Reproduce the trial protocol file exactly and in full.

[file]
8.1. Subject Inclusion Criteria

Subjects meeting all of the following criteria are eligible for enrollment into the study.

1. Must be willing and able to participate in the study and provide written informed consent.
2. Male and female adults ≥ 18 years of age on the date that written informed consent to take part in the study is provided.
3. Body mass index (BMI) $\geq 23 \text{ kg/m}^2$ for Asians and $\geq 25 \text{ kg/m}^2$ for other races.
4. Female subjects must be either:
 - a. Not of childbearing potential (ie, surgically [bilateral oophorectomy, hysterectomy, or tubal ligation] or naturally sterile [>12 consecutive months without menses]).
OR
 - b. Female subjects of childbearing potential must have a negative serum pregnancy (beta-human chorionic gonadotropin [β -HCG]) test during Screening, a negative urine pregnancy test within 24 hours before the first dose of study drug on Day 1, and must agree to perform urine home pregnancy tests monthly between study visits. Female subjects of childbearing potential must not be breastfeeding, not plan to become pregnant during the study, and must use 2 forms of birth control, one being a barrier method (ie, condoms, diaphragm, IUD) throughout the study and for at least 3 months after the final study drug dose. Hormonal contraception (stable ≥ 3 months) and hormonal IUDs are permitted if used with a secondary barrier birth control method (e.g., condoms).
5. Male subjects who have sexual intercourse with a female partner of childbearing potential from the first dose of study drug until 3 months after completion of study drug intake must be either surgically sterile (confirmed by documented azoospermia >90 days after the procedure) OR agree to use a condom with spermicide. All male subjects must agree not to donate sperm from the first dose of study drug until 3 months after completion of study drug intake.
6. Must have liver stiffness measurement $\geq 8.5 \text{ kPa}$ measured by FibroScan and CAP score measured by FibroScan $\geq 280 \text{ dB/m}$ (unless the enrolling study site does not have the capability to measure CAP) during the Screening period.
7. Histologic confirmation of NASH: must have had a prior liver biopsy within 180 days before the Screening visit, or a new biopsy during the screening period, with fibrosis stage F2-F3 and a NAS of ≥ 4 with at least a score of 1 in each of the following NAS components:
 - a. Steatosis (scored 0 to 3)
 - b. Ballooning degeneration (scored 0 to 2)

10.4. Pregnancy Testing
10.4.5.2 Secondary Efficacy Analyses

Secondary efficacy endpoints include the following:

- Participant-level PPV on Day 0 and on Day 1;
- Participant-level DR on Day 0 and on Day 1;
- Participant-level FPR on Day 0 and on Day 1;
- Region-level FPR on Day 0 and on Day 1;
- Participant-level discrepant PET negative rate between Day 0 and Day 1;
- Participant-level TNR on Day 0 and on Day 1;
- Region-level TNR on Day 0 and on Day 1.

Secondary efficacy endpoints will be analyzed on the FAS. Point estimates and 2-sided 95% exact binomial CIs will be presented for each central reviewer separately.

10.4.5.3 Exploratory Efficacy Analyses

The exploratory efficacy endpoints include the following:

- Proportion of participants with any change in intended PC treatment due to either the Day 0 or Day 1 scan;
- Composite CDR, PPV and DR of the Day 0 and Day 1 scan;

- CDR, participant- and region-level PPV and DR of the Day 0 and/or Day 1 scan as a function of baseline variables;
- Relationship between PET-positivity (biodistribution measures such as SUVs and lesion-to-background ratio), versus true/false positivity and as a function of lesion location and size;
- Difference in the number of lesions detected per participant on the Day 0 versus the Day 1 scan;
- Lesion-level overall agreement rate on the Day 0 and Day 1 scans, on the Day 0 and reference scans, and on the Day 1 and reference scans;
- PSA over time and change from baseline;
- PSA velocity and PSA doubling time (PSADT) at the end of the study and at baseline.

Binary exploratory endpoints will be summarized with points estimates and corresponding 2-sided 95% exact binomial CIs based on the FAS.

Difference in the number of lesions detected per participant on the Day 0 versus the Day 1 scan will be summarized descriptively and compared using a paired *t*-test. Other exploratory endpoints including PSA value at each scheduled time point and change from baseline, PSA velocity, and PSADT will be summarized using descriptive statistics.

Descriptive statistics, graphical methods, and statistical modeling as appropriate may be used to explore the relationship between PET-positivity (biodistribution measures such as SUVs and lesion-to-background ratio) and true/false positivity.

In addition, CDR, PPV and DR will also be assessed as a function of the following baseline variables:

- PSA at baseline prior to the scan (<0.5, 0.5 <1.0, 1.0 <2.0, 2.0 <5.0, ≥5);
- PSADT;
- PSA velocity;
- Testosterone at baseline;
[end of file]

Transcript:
8.1. Subject Inclusion Criteria

Subjects meeting all of the following criteria are eligible for enrollment into the study.

1. Must be willing and able to participate in the study and provide written informed consent.
2. Male and female adults ≥ 18 years of age on the date that written informed consent to take part in the study is provided.
3. Body mass index (BMI) $\geq 23 \text{ kg/m}^2$ for Asians and $\geq 25 \text{ kg/m}^2$ for other races.
4. Female subjects must be either:
 - a. Not of childbearing potential (ie, surgically [bilateral oophorectomy, hysterectomy, or tubal ligation] or naturally sterile [>12 consecutive months without menses]).
OR
 - b. Female subjects of childbearing potential must have a negative serum pregnancy (beta-human chorionic gonadotropin [β -HCG]) test during Screening, a negative urine pregnancy test within 24 hours before the first dose of study drug on Day 1, and must agree to perform urine home pregnancy tests monthly between study visits. Female subjects of childbearing potential must not be breastfeeding, not plan to become pregnant during the study, and must use 2 forms of birth control, one being a barrier method (ie, condoms, diaphragm, IUD) throughout the study and for at least 3 months after the final study drug dose. Hormonal contraception (stable ≥ 3 months) and hormonal IUDs are permitted if used with a secondary barrier birth control method (e.g., condoms).
5. Male subjects who have sexual intercourse with a female partner of childbearing potential from the first dose of study drug until 3 months after completion of study drug intake must be either surgically sterile (confirmed by documented azoospermia >90 days after the procedure) OR agree to use a condom with spermicide. All male subjects must agree not to donate sperm from the first dose of study drug until 3 months after completion of study drug intake.
6. Must have liver stiffness measurement $\geq 8.5 \text{ kPa}$ measured by FibroScan and CAP score measured by FibroScan $\geq 280 \text{ dB/m}$ (unless the enrolling study site does not have the capability to measure CAP) during the Screening period.
7. Histologic confirmation of NASH: must have had a prior liver biopsy within 180 days before the Screening visit, or a new biopsy during the screening period, with fibrosis stage F2-F3 and a NAS of ≥ 4 with at least a score of 1 in each of the following NAS components:
 - a. Steatosis (scored 0 to 3)
 - b. Ballooning degeneration (scored 0 to 2)

10.4. Pregnancy Testing
10.4.5.2 Secondary Efficacy Analyses

Secondary efficacy endpoints include the following:

- Participant-level PPV on Day 0 and on Day 1;
- Participant-level DR on Day 0 and on Day 1;
- Participant-level FPR on Day 0 and on Day 1;
- Region-level FPR on Day 0 and on Day 1;
- Participant-level discrepant PET negative rate between Day 0 and Day 1;
- Participant-level TNR on Day 0 and on Day 1;
- Region-level TNR on Day 0 and on Day 1.

Secondary efficacy endpoints will be analyzed on the FAS. Point estimates and 2-sided 95% exact binomial CIs will be presented for each central reviewer separately.

10.4.5.3 Exploratory Efficacy Analyses

The exploratory efficacy endpoints include the following:

- Proportion of participants with any change in intended PC treatment due to either the Day 0 or Day 1 scan;
- Composite CDR, PPV and DR of the Day 0 and Day 1 scan;

- CDR, participant- and region-level PPV and DR of the Day 0 and/or Day 1 scan as a function of baseline variables;
- Relationship between PET-positivity (biodistribution measures such as SUVs and lesion-to-background ratio), versus true/false positivity and as a function of lesion location and size;
- Difference in the number of lesions detected per participant on the Day 0 versus the Day 1 scan;
- Lesion-level overall agreement rate on the Day 0 and Day 1 scans, on the Day 0 and reference scans, and on the Day 1 and reference scans;
- PSA over time and change from baseline;
- PSA velocity and PSA doubling time (PSADT) at the end of the study and at baseline.

Binary exploratory endpoints will be summarized with points estimates and corresponding 2-sided 95% exact binomial CIs based on the FAS.

Difference in the number of lesions detected per participant on the Day 0 versus the Day 1 scan will be summarized descriptively and compared using a paired *t*-test. Other exploratory endpoints including PSA value at each scheduled time point and change from baseline, PSA velocity, and PSADT will be summarized using descriptive statistics.

Descriptive statistics, graphical methods, and statistical modeling as appropriate may be used to explore the relationship between PET-positivity (biodistribution measures such as SUVs and lesion-to-background ratio) and true/false positivity.

In addition, CDR, PPV and DR will also be assessed as a function of the following baseline variables:

- PSA at baseline prior to the scan (<0.5, 0.5 <1.0, 1.0 <2.0, 2.0 <5.0, ≥5);
- PSADT;
- PSA velocity;
- Testosterone at baseline;